Prior art masks are molded in the folded condition. When such a mask must be donned, two hands are required to open it and to arrange the head straps prior to donning. These preliminary steps consume a number of seconds which may be critical in a close time situation.
Accordingly, it is an object of the invention to provide a protective mask which overcomes the drawbacks of the prior art.
It is a further object of the invention to provide a protective mask which substantially decreases interference with the user's activity.
It is a further object of the invention to provide a protective mask requiring substantially fewer sizes to accommodate an entire population of wearers.
It is a further object of the invention to provide a protective mask equally suited to right-handed and left-handed individuals.
It is a further object of the invention to provide a protective mask which is molded in the open condition so that donning is simplified and speeded up.
According to an embodiment of the invention, there is provided a protective mask comprising a one-piece face piece, said face piece including a transparent visor and a sealing perimeter, a left cheek fitting in the face piece, a right cheek fitting in the face piece, means for selectively permitting attachment of a canister to either one or both of the left cheek fitting and the right cheek fitting, said means for selectively permitting attachment also being effective for permitting sealing of a one of the left and right cheek fittings which is not used for attachment of a canister by a voicemitter, said voicemitter being effective to transmit the wearer's voice, a chin fitting in the face piece, sand said chin fitting being effective for permitting attachment of an exhalation valve.
According to a feature of the invention, there is provided a coating for a face piece of a protective mask, the protective mask being molded of a silicone elastomer, comprising a first layer of Viton® applied to the face piece from a first solvent bath, a second layer of polyurethane applied to the face piece from a second solvent bath, and said Viton® being effective to improve a gas permeation of the elastomer and the polyurethane being effective to improve an abrasion resistance of the face piece.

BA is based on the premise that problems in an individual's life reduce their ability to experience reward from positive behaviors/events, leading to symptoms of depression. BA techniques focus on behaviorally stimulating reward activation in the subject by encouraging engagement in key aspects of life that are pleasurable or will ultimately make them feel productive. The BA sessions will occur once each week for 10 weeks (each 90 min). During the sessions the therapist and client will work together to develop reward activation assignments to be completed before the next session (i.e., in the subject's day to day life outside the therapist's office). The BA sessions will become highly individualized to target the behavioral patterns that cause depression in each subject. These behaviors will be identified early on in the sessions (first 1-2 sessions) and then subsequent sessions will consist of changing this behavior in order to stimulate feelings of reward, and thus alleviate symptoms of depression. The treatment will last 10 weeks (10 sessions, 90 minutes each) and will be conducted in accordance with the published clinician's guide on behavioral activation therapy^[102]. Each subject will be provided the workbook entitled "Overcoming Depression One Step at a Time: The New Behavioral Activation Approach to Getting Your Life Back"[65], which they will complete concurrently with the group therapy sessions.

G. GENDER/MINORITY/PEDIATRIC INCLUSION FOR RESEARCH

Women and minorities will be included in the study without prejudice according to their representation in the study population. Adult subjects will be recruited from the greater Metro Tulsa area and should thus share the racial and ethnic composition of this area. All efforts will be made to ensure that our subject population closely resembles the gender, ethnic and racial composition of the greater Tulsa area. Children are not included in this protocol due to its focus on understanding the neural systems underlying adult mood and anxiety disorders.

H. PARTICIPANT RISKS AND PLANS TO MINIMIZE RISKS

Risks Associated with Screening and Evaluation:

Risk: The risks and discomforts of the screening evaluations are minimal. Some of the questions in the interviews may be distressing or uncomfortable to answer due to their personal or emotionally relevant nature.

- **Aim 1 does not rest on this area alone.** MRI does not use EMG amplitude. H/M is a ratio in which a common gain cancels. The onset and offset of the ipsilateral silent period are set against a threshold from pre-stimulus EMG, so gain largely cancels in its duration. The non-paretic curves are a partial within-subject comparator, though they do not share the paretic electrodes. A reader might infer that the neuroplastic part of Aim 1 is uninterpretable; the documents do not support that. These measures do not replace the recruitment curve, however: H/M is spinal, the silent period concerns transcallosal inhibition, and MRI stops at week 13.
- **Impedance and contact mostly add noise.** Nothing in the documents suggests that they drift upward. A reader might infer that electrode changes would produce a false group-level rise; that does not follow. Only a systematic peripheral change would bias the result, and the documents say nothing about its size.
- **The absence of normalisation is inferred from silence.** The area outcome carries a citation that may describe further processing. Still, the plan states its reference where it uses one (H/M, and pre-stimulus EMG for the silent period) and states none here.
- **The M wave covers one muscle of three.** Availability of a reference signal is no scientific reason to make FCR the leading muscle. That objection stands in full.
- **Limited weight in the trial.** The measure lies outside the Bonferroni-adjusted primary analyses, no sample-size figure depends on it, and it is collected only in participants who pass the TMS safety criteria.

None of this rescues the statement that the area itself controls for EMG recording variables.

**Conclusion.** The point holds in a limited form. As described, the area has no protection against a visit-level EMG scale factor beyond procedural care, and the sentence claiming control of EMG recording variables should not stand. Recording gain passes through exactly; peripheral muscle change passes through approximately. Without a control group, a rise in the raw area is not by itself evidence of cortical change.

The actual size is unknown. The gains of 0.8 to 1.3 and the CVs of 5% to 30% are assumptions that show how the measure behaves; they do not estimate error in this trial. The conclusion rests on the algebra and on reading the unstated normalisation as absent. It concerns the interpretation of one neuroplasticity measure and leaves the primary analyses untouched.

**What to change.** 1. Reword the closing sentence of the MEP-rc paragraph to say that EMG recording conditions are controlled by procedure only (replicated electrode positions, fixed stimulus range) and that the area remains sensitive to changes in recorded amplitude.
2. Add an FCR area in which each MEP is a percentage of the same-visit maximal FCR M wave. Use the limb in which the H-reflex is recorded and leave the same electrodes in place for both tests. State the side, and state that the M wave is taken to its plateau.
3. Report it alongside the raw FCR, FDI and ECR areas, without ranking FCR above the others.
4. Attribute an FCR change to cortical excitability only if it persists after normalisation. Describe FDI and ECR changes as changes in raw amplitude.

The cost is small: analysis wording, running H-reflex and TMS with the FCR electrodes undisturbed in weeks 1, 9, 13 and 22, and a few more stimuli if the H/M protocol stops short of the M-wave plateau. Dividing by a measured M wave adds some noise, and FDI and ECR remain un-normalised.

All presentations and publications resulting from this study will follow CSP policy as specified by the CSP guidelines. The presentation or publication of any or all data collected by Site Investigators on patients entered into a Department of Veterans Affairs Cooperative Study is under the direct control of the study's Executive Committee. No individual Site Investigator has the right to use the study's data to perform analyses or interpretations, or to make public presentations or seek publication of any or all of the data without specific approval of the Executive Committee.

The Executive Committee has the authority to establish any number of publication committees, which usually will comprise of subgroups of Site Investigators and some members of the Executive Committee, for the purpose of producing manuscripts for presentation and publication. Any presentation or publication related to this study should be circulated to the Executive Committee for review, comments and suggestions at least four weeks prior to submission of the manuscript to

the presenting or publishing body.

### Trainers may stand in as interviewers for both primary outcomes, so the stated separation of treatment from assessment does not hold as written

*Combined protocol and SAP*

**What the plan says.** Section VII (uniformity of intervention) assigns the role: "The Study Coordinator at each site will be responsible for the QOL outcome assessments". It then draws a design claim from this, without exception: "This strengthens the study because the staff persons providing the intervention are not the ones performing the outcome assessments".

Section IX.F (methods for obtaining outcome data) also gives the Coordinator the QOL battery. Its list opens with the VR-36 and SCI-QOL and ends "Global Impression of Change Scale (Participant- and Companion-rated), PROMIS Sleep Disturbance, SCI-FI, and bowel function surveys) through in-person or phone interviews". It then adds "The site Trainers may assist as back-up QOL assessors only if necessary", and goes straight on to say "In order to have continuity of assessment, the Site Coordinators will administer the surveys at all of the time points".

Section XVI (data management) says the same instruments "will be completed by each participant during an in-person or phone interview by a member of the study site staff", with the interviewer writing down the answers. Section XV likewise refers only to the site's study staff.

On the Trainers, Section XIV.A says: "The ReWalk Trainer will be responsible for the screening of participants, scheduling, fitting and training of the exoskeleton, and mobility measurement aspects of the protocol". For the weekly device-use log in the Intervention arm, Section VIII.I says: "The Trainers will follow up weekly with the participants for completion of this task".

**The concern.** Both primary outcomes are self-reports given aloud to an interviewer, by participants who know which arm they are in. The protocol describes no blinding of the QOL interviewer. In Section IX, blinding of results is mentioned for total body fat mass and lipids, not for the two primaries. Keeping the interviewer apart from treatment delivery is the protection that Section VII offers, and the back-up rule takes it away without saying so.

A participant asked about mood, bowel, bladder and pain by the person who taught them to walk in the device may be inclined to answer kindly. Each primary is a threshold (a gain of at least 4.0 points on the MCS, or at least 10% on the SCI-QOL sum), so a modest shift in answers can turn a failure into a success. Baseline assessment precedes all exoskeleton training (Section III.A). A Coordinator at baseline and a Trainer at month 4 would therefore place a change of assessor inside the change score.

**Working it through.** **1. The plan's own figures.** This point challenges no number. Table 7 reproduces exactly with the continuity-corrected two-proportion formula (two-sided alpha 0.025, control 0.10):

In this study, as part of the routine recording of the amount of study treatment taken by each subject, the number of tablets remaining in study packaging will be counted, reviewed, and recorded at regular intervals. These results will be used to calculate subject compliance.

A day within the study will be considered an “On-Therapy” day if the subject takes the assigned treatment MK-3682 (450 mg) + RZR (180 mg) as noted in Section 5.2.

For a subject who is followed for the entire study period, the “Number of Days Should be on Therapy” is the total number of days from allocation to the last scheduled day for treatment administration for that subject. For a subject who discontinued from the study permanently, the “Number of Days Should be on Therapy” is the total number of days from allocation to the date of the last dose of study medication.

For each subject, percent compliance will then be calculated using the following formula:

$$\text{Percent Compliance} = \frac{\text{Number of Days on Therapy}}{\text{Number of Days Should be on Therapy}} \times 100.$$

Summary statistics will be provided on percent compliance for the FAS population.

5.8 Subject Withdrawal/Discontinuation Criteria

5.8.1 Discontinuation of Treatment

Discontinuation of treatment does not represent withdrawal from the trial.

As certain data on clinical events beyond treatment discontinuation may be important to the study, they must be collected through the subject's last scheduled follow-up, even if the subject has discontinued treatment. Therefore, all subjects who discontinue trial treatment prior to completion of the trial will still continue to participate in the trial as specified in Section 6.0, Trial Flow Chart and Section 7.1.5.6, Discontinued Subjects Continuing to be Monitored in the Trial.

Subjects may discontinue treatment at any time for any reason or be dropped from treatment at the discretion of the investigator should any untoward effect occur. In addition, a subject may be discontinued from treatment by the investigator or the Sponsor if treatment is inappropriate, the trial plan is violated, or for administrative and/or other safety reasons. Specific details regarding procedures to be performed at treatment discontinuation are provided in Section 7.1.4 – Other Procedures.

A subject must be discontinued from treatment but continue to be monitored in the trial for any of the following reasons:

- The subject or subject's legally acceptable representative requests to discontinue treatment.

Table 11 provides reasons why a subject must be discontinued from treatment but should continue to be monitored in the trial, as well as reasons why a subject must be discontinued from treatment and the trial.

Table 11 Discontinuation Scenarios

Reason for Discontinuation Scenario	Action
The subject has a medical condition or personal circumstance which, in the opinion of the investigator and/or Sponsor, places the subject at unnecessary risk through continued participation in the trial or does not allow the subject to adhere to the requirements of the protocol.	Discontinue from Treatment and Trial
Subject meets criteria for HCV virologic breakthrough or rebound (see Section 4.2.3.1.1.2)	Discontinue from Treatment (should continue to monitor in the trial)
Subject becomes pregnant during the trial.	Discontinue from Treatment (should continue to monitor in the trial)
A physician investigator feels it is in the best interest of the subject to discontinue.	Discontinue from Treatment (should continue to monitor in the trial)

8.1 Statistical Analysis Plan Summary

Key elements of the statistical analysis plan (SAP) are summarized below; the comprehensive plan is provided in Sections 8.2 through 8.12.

According to a further feature of the invention, there is provided a sealing system for sealing a perimeter of a protective mask to a temple region of a wearer wherein the wearer also wears glasses of the type having first and second earpiece shafts which pass from outside the mask to inside the mask, comprising a sealing perimeter on the mask, a seal flap attached to an inside surface of the sealing perimeter at least in the temple region, said seal flap being tapered and inclined toward a center of the mask, first and second sealing adapters fittable over the first and second earpiece shafts respectively, each of the sealing adapters including a longitudinal hole therein fittable over the earpiece shaft and effective to seal against passage of gas therebetween, each of the sealing adapters having a generally flattened cross section with upper and lower extremities tapered to a thin cross section, each of the sealing adapters having an inner surface sealingly fittable against the temple region, each of the sealing adapters having an outer surface against which the seal flap is sealingly fittable, and said thin cross sections of the extremities permitting sealing by the seal flap at transitions from the sealing adapter to the temple.